After bin Laden's death, a different kind of hunt
Officials have discussed details, but the administration won't disclose records
By Richard Lardner
WASHINGTON — The hunt for Osama bin Laden took nearly a decade. It could take even longer to uncover U.S. government emails, planning reports, photographs and more that would shed light on how an elite team of Navy SEALs killed the world's most wanted terrorist.
Ten months after that electrifying covert mission, an administration that has pledged to be the most transparent in American history is refusing to release documents about it under the Freedom of Information Act. The records could provide insights into how bin Laden died, how the U.S. verified his identity and how it decided to bury him at sea, as well as photographs taken during and after the May 2011 raid on his compound in Abbottabad, Pakistan.
Government officials have openly discussed details of the mission in speeches, interviews and television appearances, but the administration won't disclose records that would confirm their narrative of that fateful night. The Obama administration has not said even where in Washington's bureaucracy all the documents might be stored.
Requests for bin Laden materials were among the most significant of any filed last year under the open records law, which compels the government to turn over copies of federal records for free or at little cost. Anyone who seeks information under the law is generally supposed to get it unless disclosure would hurt national security, violate personal privacy or expose business secrets or confidential decision-making. The law has been the focus of extra attention since Sunday, the start of Sunshine Week, when news organizations promote open government and freedom of information.
Citing the law, The Associated Press asked for files about the raid in more than 20 separate requests, mostly submitted the day after bin Laden's death. The Pentagon told the AP this month it could not locate any photographs or video taken during the raid or showing bin Laden's body. It also said it could not find any images of bin Laden's body on the Navy aircraft carrier where the al-Qaida leader's body was taken.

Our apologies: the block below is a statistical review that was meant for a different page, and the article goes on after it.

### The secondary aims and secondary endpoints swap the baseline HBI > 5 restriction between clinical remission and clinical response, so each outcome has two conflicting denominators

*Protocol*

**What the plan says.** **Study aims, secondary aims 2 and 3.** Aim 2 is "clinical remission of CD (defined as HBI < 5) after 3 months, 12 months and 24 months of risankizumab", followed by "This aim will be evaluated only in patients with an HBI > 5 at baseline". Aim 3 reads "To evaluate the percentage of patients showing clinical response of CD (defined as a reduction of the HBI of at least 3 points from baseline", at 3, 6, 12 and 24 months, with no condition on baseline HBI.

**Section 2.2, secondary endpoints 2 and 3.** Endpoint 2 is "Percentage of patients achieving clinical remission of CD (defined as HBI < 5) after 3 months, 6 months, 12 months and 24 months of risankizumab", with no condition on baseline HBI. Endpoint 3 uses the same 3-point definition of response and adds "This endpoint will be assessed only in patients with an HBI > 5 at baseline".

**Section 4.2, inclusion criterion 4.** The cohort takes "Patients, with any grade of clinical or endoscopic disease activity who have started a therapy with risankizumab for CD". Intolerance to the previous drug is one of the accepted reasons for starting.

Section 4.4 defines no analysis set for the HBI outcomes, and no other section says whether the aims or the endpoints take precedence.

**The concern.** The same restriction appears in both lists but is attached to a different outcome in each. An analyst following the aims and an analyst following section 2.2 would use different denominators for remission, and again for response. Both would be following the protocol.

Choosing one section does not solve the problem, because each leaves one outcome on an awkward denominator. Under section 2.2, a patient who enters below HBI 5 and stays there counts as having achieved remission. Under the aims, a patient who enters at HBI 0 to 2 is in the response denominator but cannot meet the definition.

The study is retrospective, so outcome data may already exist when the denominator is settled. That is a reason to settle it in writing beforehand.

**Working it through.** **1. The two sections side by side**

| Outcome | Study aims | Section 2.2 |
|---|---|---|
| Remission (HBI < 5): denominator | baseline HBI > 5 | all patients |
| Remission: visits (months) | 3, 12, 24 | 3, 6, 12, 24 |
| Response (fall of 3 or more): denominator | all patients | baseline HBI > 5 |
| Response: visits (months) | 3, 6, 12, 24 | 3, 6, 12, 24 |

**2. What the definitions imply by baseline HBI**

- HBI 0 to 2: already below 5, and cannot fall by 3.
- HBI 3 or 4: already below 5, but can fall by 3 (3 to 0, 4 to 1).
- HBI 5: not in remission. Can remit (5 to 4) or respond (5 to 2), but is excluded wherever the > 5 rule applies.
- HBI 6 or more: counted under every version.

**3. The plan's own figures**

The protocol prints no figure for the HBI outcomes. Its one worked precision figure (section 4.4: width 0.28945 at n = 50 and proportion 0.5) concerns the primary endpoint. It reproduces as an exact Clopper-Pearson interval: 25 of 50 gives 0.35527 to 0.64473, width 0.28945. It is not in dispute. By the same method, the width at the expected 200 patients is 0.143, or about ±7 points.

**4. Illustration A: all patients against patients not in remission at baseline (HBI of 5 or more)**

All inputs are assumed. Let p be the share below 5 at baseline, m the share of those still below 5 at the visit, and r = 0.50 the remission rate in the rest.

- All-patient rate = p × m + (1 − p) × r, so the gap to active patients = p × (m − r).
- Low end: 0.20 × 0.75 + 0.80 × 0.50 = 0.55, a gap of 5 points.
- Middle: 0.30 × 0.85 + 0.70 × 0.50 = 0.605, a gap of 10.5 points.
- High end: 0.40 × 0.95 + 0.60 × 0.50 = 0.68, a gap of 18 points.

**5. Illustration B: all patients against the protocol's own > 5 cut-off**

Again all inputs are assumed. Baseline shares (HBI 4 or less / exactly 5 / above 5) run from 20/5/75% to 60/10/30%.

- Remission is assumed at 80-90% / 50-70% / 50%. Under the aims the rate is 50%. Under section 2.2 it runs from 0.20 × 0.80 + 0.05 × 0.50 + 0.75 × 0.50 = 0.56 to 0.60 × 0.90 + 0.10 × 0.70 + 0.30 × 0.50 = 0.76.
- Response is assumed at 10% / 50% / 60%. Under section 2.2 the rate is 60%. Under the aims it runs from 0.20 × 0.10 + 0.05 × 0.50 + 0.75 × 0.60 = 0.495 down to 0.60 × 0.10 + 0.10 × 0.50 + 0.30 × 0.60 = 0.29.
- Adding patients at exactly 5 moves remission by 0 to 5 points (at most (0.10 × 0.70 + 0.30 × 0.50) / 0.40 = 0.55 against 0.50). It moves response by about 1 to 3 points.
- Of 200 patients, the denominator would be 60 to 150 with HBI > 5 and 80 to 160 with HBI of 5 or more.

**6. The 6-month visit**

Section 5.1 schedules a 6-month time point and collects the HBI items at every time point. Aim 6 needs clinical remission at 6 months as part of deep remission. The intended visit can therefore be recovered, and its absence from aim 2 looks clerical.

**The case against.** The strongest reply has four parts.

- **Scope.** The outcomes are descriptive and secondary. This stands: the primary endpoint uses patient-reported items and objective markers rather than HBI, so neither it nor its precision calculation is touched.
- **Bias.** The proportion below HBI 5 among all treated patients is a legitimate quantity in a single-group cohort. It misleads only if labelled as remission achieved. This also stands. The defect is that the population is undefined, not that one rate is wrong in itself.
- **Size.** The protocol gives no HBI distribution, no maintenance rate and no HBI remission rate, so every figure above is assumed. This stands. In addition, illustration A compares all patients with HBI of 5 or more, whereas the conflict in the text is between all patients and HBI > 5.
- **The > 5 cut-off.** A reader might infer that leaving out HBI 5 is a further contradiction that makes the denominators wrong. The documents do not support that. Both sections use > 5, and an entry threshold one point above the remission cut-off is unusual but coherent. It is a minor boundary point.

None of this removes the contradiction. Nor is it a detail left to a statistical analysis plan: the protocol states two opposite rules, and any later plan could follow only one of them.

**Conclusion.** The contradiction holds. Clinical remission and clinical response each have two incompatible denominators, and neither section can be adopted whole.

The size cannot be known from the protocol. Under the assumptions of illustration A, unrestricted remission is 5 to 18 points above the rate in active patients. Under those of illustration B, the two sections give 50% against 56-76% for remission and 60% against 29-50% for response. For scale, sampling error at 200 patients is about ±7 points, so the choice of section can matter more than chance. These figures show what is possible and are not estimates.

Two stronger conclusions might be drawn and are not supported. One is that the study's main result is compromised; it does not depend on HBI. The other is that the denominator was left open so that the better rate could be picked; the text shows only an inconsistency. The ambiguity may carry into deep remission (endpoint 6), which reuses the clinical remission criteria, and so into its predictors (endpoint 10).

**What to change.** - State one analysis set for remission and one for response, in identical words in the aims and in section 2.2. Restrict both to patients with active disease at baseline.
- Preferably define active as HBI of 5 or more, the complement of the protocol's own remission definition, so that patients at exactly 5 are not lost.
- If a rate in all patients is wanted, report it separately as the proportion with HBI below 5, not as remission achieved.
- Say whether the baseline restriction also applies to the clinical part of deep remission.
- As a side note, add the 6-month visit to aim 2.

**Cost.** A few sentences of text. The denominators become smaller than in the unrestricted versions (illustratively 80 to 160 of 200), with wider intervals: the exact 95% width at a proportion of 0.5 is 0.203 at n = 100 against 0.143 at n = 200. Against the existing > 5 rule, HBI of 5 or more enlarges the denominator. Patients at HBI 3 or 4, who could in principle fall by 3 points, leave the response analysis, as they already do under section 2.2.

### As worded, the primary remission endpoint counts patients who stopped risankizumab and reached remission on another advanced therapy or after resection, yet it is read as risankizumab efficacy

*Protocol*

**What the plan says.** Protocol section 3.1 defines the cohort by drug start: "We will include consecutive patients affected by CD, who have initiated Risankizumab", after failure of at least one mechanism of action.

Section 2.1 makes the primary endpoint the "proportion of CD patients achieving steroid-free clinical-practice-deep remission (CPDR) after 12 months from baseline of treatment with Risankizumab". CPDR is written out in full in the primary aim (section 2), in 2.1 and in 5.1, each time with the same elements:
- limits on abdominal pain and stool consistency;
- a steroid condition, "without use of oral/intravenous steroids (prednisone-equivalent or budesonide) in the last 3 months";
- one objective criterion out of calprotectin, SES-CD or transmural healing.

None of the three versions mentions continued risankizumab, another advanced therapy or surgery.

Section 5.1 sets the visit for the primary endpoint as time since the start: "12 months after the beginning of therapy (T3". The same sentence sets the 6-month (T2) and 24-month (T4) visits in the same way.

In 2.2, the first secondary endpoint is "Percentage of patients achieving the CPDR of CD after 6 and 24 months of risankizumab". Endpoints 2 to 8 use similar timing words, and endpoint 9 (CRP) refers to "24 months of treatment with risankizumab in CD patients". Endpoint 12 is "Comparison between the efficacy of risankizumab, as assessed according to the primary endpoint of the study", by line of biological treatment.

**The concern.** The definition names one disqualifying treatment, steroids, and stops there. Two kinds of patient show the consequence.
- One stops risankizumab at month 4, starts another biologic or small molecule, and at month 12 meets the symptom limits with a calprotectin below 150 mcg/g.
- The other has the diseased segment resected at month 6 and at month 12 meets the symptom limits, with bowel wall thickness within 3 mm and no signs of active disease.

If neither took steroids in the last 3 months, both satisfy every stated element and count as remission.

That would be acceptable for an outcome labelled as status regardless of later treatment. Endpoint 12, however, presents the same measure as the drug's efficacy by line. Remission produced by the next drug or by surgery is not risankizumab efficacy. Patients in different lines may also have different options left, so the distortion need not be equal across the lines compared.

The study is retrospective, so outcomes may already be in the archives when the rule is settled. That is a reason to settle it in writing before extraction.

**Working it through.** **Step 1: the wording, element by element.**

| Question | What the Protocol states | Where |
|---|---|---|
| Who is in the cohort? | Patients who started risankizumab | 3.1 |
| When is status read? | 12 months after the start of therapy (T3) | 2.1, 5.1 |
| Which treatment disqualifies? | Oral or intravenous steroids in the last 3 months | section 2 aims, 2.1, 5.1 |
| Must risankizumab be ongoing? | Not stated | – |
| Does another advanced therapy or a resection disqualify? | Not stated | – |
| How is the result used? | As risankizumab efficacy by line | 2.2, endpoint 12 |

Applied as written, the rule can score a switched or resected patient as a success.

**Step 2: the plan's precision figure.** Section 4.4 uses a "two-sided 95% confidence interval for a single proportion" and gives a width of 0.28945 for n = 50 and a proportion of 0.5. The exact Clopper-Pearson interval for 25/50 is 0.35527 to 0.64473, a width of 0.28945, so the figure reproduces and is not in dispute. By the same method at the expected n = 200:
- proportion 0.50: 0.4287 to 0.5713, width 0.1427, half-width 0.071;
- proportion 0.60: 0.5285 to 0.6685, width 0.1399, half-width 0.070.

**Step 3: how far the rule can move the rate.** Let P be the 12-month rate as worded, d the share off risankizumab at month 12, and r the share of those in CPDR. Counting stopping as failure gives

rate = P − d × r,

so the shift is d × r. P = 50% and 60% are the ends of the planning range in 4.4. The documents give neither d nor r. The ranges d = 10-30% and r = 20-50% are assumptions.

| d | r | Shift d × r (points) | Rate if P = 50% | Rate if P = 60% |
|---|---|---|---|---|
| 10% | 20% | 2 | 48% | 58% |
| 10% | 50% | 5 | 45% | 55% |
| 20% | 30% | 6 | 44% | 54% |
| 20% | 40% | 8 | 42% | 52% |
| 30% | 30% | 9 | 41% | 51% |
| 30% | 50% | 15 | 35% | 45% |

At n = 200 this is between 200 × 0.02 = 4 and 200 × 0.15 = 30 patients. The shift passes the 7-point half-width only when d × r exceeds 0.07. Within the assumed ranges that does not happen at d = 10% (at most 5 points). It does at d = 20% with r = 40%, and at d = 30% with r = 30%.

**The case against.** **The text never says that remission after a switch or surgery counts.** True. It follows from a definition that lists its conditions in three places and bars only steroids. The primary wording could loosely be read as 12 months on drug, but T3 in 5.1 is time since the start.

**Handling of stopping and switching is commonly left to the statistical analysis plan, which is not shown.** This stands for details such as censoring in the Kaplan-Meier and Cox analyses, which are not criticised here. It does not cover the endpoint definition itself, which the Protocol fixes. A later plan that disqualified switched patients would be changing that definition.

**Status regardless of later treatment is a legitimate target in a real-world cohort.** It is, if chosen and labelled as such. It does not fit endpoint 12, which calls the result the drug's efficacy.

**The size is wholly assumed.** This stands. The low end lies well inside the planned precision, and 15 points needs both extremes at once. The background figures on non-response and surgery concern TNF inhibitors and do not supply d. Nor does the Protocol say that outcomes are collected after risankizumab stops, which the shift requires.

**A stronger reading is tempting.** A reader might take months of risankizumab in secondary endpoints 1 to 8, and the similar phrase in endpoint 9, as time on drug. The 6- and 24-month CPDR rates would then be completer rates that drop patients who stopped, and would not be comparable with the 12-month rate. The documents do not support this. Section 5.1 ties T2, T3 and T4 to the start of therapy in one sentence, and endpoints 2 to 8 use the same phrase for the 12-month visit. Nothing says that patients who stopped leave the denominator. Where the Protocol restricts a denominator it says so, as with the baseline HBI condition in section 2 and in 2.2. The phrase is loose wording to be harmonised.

The Pentagon said it could not find any death certificate, autopsy report or results of DNA identification tests for bin Laden, or any pre-raid materials discussing how the government planned to dispose of bin Laden's body if he were killed. It said it searched files at the Pentagon, U.S. Special Operations Command in Tampa, Fla., and the Navy command in San Diego that controls the USS Carl Vinson, the aircraft carrier used in the mission.
The Defense Department told the AP in late February it could not find any emails about the bin Laden mission or his "Geronimo" code name that were sent or received in the year before the raid by William McRaven, the three-star admiral at the Joint Special Operations Command who organized and oversaw the mission. It also could not find any emails from other senior officers who would have been involved in the mission's planning. It found only three such emails written by or sent to then-Defense Secretary Robert Gates, and these consisted of 12 pages sent to Gates summarizing news reports after the raid.
Under the FOIA, even if a document contains secrets about national security, the government can censor those passages but must release anything else in the document that is "reasonably segregable."
The information blackout means that the only public accounts of the mission come from U.S. officials who have described details of that night. In the hours and days after bin Laden's death, the White House provided conflicting versions of events, falsely saying that bin Laden was armed and even firing at the SEALs, misidentifying which of bin Laden's sons was killed, and incorrectly saying bin Laden's wife died in the shootout. President Barack Obama's press secretary attributed the errors to the "fog of combat."
Since then, no authoritative or contemporaneous records have been made available. For the Obama administration, the book on bin Laden appears to be closed.
The Pentagon is refusing even to confirm or deny the existence of helicopter maintenance logs and reports about the performance of military gear used in the raid. One of the stealth helicopters that carried the SEALs to Abbottabad crashed during the mission and its wreckage was left behind. People who lived near bin Laden's compound took photos of the disabled chopper as it straddled one of the high walls surrounding the building. The photos showed a unique tail rotor that aviation experts said was designed to avoid radar detection.